Opinion: Labour’s latest policy purge this week was a depressing reminder of how cynical politics can be.

At Monday’s post-Cabinet press conference, the Prime Minister reinforced what many people had already been thinking – the policy purges are about selling out on ideas Labour believes in but is too afraid to progress.

Scrapping speed limit reductions, lowering the voting age, and better defining who is a contractor and who is an employee will do very little to help with bread and butter issues – almost $600 million of the $1 billion savings announced on Monday comes from stopping the clean car upgrade scheme.

* Luxon back in the fight stealing from Labour’s playbook
* Hipkins picks his team, turns focus to policy purge
* Less word soup, more vision needed from Luxon

Parts of the bonfire freed up money for Hipkins to announce an inflation-adjusted boost for superannuitants and beneficiaries – smart politics in this expensive climate while also leaving absolutely no oxygen for the Opposition in the process.

However, putting aside tweaks here and there with cost of living payments, both parties seem devoid of fresh ideas that differentiate them from each other.

Much of Monday’s announcement was an exercise in getting rid of Labour and Green Party policies that some voters might look unfavourably on when they go to the polling booth in seven months.

Asked to name one policy that Hipkins’ Government would be remembered for now that he’s held a match to even more of Jacinda Ardern’s policies, he told Newsroom there were 28 pages of examples – he just couldn’t name one of them.

In the 2017 Newshub leaders’ debate between Ardern and National’s Bill English, the pair were asked what they would march in the streets for.

English gave one of the worst responses of his very long political career when he said, “for the right to govern this country”.

On Monday when Hipkins was asked by Newsroom what he plans to do this year other than respond to the cyclone and cost of living crisis, he replied, “well, I’m aiming for us to have at least three more years after this where we can do a range of things as well”.

And there it is, Hipkins saying the bit you’re not supposed to say out loud – that the focus is getting back into power.

The next seven months won’t be about policy that will progress New Zealand and New Zealanders’ lives but a strategic game of vote-winning.

It might just be that Kiwis are seeing the increasing impacts of severe weather events and climate change as a bread and butter issue too.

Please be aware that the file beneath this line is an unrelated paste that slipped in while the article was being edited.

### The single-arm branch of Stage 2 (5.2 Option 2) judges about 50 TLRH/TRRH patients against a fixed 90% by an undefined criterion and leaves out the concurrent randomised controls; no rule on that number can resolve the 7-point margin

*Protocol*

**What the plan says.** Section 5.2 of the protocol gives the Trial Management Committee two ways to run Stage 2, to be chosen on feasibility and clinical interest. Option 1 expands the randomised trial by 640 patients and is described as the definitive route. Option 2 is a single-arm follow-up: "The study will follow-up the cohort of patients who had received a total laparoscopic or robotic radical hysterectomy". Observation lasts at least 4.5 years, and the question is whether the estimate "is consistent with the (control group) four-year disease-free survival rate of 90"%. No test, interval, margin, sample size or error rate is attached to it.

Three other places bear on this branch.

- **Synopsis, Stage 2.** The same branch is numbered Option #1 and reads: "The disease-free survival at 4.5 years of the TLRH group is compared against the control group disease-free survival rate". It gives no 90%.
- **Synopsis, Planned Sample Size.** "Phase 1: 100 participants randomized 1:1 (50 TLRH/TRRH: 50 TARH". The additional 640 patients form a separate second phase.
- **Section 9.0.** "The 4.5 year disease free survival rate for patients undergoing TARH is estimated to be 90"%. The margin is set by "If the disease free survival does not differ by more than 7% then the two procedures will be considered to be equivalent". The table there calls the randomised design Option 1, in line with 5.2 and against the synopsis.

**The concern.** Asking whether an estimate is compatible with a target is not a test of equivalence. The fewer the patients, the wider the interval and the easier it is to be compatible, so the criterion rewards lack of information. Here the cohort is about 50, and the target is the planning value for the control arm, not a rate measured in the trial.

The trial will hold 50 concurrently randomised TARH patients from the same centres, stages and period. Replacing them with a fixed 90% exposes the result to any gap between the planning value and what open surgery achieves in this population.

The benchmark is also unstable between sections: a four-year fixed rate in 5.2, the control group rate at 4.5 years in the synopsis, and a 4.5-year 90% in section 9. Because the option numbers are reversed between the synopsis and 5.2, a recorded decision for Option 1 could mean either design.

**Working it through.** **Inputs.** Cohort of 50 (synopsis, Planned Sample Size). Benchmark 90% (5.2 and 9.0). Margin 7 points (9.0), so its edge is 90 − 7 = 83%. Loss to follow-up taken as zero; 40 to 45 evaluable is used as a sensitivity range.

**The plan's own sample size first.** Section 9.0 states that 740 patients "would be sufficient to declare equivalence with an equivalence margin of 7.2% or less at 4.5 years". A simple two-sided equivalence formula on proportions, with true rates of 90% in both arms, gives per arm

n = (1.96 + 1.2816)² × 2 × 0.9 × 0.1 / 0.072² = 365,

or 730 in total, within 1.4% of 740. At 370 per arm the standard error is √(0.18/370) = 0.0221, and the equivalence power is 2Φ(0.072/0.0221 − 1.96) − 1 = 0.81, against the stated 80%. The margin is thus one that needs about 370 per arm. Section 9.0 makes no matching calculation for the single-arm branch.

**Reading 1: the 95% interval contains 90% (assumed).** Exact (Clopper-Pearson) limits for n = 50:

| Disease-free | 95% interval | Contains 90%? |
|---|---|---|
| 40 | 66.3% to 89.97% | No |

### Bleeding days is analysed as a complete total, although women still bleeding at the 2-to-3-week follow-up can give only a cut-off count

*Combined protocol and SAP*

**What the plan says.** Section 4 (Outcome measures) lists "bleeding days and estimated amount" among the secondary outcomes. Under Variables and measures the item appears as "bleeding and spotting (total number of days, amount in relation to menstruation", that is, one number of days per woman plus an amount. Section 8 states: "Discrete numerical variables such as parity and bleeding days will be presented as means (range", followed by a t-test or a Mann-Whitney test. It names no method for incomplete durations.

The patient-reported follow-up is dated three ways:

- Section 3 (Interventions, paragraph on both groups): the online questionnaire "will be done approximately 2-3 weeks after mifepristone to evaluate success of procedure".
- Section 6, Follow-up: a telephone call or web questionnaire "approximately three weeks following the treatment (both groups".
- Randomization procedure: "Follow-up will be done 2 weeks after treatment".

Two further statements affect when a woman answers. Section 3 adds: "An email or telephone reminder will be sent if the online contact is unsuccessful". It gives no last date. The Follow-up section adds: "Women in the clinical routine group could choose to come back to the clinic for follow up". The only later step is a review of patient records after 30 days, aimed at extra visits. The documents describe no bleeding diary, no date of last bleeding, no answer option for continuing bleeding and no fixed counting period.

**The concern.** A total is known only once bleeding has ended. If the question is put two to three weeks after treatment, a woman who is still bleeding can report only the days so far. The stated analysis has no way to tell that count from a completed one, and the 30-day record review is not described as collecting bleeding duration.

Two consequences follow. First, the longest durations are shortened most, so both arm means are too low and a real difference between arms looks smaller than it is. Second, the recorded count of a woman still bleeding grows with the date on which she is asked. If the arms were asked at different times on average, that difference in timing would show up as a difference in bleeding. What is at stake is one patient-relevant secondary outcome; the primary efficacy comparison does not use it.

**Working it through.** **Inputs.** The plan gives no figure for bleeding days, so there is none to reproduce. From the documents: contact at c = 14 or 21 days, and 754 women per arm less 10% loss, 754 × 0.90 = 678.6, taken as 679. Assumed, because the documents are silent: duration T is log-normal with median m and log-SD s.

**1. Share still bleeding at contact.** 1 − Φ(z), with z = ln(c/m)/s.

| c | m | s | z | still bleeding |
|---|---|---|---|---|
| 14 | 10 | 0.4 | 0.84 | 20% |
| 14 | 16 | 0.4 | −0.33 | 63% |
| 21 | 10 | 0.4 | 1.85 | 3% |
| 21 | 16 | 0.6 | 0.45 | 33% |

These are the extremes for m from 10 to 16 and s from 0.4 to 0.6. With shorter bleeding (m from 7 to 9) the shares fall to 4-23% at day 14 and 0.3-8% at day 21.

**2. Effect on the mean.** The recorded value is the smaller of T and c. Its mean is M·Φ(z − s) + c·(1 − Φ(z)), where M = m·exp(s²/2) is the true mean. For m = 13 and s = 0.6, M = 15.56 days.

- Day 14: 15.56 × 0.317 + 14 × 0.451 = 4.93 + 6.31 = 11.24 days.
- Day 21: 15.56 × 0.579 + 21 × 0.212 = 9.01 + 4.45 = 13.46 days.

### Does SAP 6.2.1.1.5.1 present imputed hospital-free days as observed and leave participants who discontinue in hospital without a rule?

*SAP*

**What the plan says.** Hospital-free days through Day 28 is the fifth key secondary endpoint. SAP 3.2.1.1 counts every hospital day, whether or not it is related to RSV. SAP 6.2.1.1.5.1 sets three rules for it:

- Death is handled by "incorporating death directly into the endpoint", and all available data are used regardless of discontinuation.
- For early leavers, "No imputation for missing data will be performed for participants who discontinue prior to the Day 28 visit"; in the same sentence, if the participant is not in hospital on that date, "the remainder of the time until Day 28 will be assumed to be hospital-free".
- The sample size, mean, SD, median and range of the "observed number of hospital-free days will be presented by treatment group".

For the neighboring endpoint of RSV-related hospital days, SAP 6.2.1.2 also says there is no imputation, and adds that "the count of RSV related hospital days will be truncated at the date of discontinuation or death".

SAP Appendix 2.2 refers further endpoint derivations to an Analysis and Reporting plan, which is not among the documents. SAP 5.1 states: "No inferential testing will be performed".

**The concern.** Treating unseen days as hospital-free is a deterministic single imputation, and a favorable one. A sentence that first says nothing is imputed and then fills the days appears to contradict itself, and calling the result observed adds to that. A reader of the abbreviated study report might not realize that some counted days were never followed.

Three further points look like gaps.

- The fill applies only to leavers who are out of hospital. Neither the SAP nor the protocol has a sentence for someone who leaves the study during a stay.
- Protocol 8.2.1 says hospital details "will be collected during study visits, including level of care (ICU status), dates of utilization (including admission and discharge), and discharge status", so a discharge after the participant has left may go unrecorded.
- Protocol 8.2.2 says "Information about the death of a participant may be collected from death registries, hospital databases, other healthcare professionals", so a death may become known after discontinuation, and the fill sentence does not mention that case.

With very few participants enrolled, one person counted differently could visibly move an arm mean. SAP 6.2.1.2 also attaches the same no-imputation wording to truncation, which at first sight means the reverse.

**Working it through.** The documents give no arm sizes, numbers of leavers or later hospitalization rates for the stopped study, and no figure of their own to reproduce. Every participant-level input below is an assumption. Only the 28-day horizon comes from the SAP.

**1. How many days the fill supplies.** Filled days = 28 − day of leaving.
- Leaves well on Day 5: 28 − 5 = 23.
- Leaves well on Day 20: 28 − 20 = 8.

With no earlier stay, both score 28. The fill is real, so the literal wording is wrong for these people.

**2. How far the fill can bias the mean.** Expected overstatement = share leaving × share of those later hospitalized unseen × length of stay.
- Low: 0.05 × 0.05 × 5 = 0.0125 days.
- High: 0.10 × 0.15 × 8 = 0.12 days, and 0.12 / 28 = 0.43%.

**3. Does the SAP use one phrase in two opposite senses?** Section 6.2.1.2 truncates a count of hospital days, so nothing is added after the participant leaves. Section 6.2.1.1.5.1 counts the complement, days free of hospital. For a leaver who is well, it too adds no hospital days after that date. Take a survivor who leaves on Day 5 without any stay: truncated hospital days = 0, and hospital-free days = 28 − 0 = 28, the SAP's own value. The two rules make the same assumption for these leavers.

Policies focused on emissions reductions, encouraging mode shift by creating safe and accessible public transport, tackling the impact alcohol advertising has on the country’s binge-drinking culture, or any other number of things now scrapped by Hipkins are far too likely to spook the horses.

The best way to please the most people? Don’t do anything because then there’s nothing for the majority to dislike.

It’s a fight for the status quo, a fight to not progress or improve, a fight for the worst kind of politics.

Here the country is with a single-party majority government for the first, and possibly last, time in MMP’s history and instead of using it to make change the new leadership is going to spend the rest of the year scrapping it out with National to achieve nothing of note.

Christopher Luxon has been doing a poor job of articulating what a National-led government would look like under his watch and didn’t do much to inspire confidence that had changed when he fronted media on Monday.

Asked what policies and projects he stands for, Luxon told Newsroom his party had a clear plan on Three Waters and childcare support.

Those examples amount to a Labour policy on water services that National has made some tweaks to and more money for parents struggling to work and put their kids in care, which Labour first expanded with its policy in November last year.

The only ones who may gain from Labour and National’s unwillingness to do anything outside of the box is the Green Party, especially given most of the items slashed by Hipkins this week are its policies.

It’s fertile ground for them to campaign on but given the softly-softly approach of the press release they put out, it doesn’t seem like the policy bonfire has put much fire in their bellies at all.

Monday night’s 1News Kantar Public poll had the Greens up four points to 11 percent and reversing a recent declining trend.

It might just be that Kiwis are seeing the increasing impacts of severe weather events and climate change as a bread and butter issue too.

ACT is holding steady on 11 percent while both major parties suffered drops – Labour down two points to 36 percent and National falling three points to 34 percent.

On those numbers Labour and the Greens could govern with the help of Te Pāti Māori.

It’s not new or surprising that political parties are all seeking to be in government and some of the reprioritisation by Hipkins is necessary and smart politics – it just shouldn’t come at the cost of any progress at all.

So much for being able to walk and chew gum at the same time.

Jo Moir is Newsroom's political editor.

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